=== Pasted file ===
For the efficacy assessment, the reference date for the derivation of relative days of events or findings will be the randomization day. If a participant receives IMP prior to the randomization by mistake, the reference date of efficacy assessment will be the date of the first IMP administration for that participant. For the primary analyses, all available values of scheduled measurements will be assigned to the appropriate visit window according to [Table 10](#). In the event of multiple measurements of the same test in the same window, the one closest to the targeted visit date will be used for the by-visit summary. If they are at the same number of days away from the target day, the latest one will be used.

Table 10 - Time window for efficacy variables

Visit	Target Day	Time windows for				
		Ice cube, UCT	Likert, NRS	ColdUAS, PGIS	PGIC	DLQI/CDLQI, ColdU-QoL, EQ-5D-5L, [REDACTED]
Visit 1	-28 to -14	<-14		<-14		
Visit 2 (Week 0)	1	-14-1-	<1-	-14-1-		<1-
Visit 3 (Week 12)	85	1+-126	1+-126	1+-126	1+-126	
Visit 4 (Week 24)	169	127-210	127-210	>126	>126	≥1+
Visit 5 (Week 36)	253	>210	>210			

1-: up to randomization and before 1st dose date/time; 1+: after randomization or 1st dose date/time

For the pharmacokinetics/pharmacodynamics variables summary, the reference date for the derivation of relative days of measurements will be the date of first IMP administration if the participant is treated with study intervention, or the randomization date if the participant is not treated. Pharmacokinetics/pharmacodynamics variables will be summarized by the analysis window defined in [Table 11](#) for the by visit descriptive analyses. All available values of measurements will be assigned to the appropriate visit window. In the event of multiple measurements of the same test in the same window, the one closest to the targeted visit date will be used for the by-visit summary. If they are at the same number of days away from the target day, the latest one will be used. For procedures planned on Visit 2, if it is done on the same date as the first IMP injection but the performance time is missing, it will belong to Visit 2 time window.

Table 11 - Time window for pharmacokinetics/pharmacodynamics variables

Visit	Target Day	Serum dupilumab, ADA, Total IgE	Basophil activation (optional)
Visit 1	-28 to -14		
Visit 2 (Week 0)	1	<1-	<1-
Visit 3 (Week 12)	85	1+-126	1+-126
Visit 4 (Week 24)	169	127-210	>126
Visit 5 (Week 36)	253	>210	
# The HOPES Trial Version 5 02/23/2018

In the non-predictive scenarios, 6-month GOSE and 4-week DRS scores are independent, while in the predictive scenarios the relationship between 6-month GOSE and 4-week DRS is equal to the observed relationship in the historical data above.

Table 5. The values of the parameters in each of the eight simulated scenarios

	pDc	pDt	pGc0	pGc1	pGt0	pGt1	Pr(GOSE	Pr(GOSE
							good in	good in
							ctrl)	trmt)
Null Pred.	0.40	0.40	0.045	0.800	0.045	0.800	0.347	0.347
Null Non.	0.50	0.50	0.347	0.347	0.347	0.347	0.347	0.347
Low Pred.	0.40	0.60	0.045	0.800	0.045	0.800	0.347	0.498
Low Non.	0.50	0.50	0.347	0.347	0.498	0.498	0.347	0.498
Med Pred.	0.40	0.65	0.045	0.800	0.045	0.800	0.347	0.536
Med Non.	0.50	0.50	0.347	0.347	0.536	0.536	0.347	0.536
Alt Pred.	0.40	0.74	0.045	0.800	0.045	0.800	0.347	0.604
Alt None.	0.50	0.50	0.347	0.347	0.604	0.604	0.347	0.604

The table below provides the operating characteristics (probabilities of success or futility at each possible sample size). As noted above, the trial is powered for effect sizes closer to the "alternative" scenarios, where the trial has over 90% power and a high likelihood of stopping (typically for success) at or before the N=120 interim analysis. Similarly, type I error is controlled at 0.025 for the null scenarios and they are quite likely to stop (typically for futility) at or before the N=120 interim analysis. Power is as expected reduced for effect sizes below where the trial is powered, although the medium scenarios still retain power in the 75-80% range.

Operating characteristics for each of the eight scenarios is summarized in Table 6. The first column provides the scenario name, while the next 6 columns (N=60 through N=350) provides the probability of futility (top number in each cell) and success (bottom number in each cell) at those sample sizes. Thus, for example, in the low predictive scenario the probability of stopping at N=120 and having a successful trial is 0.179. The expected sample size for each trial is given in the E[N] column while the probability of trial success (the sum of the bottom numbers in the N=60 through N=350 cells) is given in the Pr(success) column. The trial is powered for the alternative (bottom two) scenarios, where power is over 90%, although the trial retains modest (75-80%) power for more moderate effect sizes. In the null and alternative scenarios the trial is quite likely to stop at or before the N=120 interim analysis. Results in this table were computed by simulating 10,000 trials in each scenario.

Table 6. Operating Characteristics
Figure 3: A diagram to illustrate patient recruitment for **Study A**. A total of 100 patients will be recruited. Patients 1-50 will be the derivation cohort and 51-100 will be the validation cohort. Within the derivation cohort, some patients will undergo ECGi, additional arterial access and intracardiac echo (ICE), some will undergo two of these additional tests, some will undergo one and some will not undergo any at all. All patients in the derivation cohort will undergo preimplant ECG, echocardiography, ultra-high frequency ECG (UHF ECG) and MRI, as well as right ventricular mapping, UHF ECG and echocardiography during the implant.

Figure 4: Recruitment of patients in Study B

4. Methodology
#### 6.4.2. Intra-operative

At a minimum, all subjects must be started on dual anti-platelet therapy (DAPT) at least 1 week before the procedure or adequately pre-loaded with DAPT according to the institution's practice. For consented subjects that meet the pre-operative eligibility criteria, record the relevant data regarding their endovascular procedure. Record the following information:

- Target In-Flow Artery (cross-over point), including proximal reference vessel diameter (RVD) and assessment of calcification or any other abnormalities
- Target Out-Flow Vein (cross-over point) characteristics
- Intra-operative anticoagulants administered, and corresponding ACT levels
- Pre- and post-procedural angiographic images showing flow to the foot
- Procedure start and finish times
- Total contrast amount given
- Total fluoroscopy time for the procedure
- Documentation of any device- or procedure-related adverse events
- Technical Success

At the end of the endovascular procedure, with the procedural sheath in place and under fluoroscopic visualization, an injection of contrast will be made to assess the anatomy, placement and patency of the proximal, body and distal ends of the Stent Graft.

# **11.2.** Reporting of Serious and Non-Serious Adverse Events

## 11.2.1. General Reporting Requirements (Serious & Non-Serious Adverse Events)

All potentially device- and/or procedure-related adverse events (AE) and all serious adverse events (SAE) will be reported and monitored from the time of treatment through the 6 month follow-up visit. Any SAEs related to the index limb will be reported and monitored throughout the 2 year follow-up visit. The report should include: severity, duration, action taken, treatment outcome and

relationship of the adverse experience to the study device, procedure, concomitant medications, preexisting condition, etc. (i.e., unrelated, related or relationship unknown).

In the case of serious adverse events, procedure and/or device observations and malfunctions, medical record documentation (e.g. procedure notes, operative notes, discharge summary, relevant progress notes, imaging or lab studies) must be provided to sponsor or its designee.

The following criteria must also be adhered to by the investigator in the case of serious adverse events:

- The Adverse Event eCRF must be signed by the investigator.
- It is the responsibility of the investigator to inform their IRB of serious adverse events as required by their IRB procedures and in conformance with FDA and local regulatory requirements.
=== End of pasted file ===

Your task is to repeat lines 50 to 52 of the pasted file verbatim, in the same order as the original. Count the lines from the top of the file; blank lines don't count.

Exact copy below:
At the end of the endovascular procedure, with the procedural sheath in place and under fluoroscopic visualization, an injection of contrast will be made to assess the anatomy, placement and patency of the proximal, body and distal ends of the Stent Graft.

# **11.2.** Reporting of Serious and Non-Serious Adverse Events

## 11.2.1. General Reporting Requirements (Serious & Non-Serious Adverse Events)